Former tech executives Daniel Petre and Craig Blair are raising funds for a $50 million fund rumoured to focus on tech investments of between $2-5 million, but the announcement has failed to impress Australian startup luminaries.
According to a report in The Australian Financial Review, serial investors Petre (formerly of Microsoft) and Blair (formerly of Expedia) are raising from private investors “not normally associated with the technology sector”.
Nitro co-founder and chief executive Sam Chandler told StartupSmart a $50 million fund was still a seed stage fund and unlikely to meet the funding gap of established startups looking for over $10 million.
“This isn’t a breakthrough,” Chandler says. “We still need more later-stage funding from funds in the $200 million plus range who can invest more like up to $20 million over the lifetime of the investment.”
Venture technology accelerator Blue Chilli’s chief growth hacker, Alan Jones, told StartupSmart while the news was exciting for the startup ecosystem, it wasn’t a breakthrough.
“To put it in perspective, it was only a couple of weeks ago that Westpac announced a similarly sized fund,” Jones says. “But it could be significant if it will focus on the Australian tech startup industry.”
He adds achieving early stage funding should always be challenging, and that Australia needs to recognise its competing in a global startup economy.
“If we offer lower valuations and longer time lines for investment, of course we’re running the risk of losing promising businesses to the United States and Europe,” Jones says.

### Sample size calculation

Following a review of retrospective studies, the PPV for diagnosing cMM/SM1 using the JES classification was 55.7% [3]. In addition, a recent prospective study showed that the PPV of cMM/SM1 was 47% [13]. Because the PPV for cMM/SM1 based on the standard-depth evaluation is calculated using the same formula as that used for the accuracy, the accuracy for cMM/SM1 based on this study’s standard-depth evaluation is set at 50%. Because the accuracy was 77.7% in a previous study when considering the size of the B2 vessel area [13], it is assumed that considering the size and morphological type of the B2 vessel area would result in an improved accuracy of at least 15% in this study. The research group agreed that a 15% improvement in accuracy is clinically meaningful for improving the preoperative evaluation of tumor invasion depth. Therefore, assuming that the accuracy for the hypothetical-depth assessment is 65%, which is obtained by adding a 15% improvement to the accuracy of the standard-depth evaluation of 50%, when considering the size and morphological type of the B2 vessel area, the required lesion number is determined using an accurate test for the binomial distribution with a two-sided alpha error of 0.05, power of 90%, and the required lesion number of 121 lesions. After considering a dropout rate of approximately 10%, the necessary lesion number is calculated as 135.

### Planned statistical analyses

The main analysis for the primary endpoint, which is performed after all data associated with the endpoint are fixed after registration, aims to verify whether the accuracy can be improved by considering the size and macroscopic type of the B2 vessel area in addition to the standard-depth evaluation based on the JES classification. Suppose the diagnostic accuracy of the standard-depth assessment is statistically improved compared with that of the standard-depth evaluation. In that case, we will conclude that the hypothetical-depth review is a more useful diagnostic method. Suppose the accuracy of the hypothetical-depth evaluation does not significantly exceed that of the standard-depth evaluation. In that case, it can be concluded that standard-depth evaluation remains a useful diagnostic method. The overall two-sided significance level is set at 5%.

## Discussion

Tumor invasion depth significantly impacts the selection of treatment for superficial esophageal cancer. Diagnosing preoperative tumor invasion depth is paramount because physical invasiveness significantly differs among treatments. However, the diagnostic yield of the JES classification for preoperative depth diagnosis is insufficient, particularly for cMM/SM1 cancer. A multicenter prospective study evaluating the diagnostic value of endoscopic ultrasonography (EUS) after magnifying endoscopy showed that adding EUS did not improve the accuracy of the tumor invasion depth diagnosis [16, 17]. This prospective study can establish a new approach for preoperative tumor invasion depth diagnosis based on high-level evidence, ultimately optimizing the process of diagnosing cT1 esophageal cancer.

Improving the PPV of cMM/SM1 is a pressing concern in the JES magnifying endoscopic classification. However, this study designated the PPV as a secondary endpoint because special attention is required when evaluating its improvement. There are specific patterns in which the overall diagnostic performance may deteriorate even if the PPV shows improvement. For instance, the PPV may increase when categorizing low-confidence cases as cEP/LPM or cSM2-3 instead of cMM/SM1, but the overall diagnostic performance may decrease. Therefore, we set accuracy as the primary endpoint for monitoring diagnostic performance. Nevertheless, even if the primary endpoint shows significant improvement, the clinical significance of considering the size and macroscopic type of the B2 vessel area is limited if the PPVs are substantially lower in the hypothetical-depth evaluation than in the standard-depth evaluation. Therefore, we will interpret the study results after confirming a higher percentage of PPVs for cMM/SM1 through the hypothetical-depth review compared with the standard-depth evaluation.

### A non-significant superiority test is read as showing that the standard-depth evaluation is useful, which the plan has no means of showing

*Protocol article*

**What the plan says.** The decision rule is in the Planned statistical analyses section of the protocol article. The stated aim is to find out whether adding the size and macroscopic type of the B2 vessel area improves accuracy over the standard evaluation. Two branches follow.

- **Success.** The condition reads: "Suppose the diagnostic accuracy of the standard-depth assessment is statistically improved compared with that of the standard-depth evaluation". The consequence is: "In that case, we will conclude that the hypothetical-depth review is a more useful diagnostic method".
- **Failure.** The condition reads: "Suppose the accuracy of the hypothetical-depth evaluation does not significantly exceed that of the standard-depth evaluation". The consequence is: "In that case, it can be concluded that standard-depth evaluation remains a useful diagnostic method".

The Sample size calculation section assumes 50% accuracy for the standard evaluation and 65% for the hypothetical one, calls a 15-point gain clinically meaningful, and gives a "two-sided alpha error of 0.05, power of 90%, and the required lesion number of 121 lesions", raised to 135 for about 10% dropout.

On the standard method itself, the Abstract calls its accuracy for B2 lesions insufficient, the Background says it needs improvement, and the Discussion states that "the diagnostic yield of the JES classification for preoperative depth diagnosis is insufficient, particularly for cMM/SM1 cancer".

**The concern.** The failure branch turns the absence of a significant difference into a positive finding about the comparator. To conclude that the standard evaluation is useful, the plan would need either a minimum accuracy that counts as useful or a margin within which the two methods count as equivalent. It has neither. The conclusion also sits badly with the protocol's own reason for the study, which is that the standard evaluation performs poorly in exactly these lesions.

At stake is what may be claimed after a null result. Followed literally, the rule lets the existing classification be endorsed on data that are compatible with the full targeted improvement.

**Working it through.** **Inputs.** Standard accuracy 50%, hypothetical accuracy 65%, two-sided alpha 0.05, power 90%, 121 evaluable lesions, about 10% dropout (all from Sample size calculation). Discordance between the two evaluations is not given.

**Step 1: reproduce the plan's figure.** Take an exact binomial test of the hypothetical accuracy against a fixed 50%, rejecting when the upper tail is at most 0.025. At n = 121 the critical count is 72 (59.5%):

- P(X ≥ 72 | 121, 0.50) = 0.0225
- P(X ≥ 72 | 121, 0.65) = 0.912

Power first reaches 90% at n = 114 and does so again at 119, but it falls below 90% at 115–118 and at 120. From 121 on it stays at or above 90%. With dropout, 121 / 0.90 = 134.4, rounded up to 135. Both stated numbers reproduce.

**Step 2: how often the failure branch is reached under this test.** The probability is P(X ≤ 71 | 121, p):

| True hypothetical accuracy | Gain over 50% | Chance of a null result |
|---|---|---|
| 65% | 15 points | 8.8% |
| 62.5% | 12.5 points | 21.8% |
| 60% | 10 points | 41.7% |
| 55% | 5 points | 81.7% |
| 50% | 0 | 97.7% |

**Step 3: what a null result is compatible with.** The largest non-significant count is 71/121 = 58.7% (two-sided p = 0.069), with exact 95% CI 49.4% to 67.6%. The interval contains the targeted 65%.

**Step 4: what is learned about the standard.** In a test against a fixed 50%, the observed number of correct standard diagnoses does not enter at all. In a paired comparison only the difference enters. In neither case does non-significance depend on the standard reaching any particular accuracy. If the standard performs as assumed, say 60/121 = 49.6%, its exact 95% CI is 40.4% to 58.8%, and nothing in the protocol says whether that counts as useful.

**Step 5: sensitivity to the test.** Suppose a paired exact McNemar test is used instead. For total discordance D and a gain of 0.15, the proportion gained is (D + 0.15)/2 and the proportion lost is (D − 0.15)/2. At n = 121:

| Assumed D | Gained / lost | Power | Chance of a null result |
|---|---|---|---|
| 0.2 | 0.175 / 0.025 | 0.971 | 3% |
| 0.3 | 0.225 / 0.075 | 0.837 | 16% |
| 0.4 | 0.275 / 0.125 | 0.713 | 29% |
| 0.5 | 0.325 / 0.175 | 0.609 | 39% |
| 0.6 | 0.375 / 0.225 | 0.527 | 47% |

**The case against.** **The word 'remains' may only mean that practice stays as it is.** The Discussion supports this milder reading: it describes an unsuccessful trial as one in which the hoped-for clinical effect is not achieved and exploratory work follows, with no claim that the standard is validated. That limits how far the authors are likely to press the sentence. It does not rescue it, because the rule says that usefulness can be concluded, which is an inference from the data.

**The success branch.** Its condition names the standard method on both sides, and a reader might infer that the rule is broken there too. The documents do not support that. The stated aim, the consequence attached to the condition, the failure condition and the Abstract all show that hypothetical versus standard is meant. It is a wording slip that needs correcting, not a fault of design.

According to investment peak body AVCAL, 10 new smaller funds have launched in the last few years and the sector is on track to see a 20% increase in venture capital activity.
At an event in October last year, head of research Kar-Mei Tang said these new funds had mostly alleviated their long-running concerns about a Series A funding crunch.
“It’s very important not to leave this gap unplugged,” Tang said. “It matters because we know venture capital works to drive innovation, and we know it works in Australia with venture capital backed companies having far higher job creation rates than standard companies.”
According to Freelancer founder and chief executive Matt Barrie, $50 million isn’t a significant fund and the local venture capital sector is best avoided.
“It’s tiny. You’re talking maybe 10 investments max over a 5-7 year life at $5m each total over the lifetime of investment. Venture Capital isn’t even an asset class in this country,” Barrie wrote in a comment on StartupSmart.
“I think we are best off to forget the VC industry and instead crowdfund them via the ASX (together with an unlisted early stage crowdfunded board), and provide taxation incentives for getting the public to do so – both going in and going out (including wipeouts and cap gains).”
The rumours come as the issue of limited capital in the Australian startup scene has captured the attention of Malcolm Turnbull.
This article first appeared on StartupSmart.
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